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Chamber and committees

Question ref. S6W-03791
Asked by: Paul O'Kane, West Scotland, Scottish Labour
Date lodged: 15 October 2021


To ask the Scottish Government how death, dying and bereavement education will be supported in schools, in light of it not being included in the report on the review of personal and social education in Scotland.

Current status: Answered by Shirley-Anne Somerville on 2 November 2021


In Scotland's curriculum, Curriculum for Excellence, learning about health and wellbeing is a specific curriculum area and is one of the three core areas that are the responsibility of all school staff. Schools are encouraged to develop the curriculum to suit their local context and meet the needs of children and young people, which can include delivering learning on bereavement. It is good practice for schools to consult with children and young people and respond to their views appropriately, to ensure this meets the needs of all children and young people in the school or educational setting.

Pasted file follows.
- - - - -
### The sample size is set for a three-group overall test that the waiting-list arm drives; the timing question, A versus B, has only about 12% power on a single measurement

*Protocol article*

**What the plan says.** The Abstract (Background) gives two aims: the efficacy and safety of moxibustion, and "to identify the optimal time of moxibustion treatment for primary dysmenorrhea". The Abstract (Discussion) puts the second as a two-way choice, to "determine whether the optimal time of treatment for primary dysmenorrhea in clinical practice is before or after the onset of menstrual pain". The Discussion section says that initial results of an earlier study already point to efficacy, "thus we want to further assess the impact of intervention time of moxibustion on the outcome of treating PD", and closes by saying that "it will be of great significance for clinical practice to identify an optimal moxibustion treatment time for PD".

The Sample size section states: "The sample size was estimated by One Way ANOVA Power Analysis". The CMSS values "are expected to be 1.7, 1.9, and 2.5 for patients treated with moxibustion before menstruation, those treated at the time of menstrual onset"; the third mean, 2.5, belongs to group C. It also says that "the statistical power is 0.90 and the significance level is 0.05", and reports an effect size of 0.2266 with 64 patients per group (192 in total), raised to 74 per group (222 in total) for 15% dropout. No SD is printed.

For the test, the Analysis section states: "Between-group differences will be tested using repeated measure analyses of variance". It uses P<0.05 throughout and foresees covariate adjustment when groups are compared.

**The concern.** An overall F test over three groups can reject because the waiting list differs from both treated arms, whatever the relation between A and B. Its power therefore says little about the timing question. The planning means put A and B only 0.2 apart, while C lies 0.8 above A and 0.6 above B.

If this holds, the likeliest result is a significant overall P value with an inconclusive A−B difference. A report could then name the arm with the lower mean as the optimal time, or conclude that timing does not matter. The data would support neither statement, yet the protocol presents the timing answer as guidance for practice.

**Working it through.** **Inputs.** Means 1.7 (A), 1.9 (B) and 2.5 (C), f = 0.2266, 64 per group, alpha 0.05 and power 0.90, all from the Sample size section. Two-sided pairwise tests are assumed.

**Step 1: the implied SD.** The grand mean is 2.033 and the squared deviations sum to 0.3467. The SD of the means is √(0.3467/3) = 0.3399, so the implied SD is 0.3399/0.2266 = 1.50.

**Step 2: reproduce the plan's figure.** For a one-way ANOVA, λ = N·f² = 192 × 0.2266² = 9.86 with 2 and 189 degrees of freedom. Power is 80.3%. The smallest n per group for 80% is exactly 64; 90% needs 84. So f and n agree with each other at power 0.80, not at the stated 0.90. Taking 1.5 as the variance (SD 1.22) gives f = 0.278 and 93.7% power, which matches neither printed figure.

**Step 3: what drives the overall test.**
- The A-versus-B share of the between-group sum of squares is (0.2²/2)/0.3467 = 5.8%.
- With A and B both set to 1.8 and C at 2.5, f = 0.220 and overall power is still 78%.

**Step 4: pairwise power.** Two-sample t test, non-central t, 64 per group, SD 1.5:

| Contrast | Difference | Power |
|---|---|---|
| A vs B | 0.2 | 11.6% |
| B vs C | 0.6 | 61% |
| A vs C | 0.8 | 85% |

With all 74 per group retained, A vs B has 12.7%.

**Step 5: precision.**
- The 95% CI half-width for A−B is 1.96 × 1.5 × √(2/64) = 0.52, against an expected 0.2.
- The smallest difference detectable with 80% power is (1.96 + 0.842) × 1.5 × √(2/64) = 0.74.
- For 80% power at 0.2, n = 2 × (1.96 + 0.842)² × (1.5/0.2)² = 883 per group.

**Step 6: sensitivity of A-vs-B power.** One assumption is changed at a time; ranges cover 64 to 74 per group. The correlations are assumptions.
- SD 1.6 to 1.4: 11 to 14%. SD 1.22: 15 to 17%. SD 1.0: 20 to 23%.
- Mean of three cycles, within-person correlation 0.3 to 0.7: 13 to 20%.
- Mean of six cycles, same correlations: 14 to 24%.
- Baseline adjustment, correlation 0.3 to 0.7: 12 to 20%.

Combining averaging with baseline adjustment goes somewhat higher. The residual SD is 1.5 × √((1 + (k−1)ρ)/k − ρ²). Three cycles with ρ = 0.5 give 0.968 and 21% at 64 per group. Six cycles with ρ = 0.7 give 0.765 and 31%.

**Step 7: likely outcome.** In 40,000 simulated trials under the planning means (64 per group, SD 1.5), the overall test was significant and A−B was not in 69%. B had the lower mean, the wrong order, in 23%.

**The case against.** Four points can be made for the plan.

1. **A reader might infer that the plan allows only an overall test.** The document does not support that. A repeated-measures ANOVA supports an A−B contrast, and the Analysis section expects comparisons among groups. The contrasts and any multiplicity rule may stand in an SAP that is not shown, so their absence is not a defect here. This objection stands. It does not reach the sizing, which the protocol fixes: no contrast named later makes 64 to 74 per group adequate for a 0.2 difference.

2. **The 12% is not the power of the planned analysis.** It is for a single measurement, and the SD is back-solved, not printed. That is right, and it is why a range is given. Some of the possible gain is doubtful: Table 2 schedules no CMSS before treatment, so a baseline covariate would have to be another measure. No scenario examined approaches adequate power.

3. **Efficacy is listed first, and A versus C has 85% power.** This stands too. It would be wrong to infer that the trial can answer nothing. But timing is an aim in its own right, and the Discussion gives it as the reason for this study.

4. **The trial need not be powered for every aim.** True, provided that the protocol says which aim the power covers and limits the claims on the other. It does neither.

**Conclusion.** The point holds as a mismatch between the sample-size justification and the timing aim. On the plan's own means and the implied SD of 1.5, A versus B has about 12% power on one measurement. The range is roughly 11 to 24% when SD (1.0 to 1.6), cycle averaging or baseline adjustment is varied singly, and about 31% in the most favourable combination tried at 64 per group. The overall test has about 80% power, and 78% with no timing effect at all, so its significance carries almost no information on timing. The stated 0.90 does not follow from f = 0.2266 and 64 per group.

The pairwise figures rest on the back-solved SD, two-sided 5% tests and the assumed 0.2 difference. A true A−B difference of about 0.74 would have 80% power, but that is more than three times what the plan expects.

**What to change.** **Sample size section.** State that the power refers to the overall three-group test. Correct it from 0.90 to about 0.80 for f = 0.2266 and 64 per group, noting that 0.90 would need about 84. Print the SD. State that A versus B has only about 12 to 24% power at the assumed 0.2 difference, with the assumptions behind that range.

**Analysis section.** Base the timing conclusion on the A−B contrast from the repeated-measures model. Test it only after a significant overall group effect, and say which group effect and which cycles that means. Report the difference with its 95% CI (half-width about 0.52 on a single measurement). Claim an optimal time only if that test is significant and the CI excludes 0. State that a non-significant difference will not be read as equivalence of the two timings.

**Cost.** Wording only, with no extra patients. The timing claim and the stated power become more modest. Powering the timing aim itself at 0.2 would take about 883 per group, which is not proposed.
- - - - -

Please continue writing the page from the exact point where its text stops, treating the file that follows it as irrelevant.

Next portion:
Curriculum for Excellence Experiences and Outcomes make clear that, in addition to the Health and Wellbeing Experiences and Outcomes, children and young people will also experience certain aspects of health and wellbeing through focused programmes such as Personal and Social Education (PSE) programmes. Learning on bereavement is supported through resources on Education Scotland’s national improvement hub which can be accessed at and .

The PSE Review report recognised that secondary schools are using an increasing range of approaches to support mental health and build resilience, including dealing with bereavement. The report also recognised the use of targeted support in special schools where pupils benefit from a range of proven programmes to alleviate bereavement and loss or to promote mindfulness.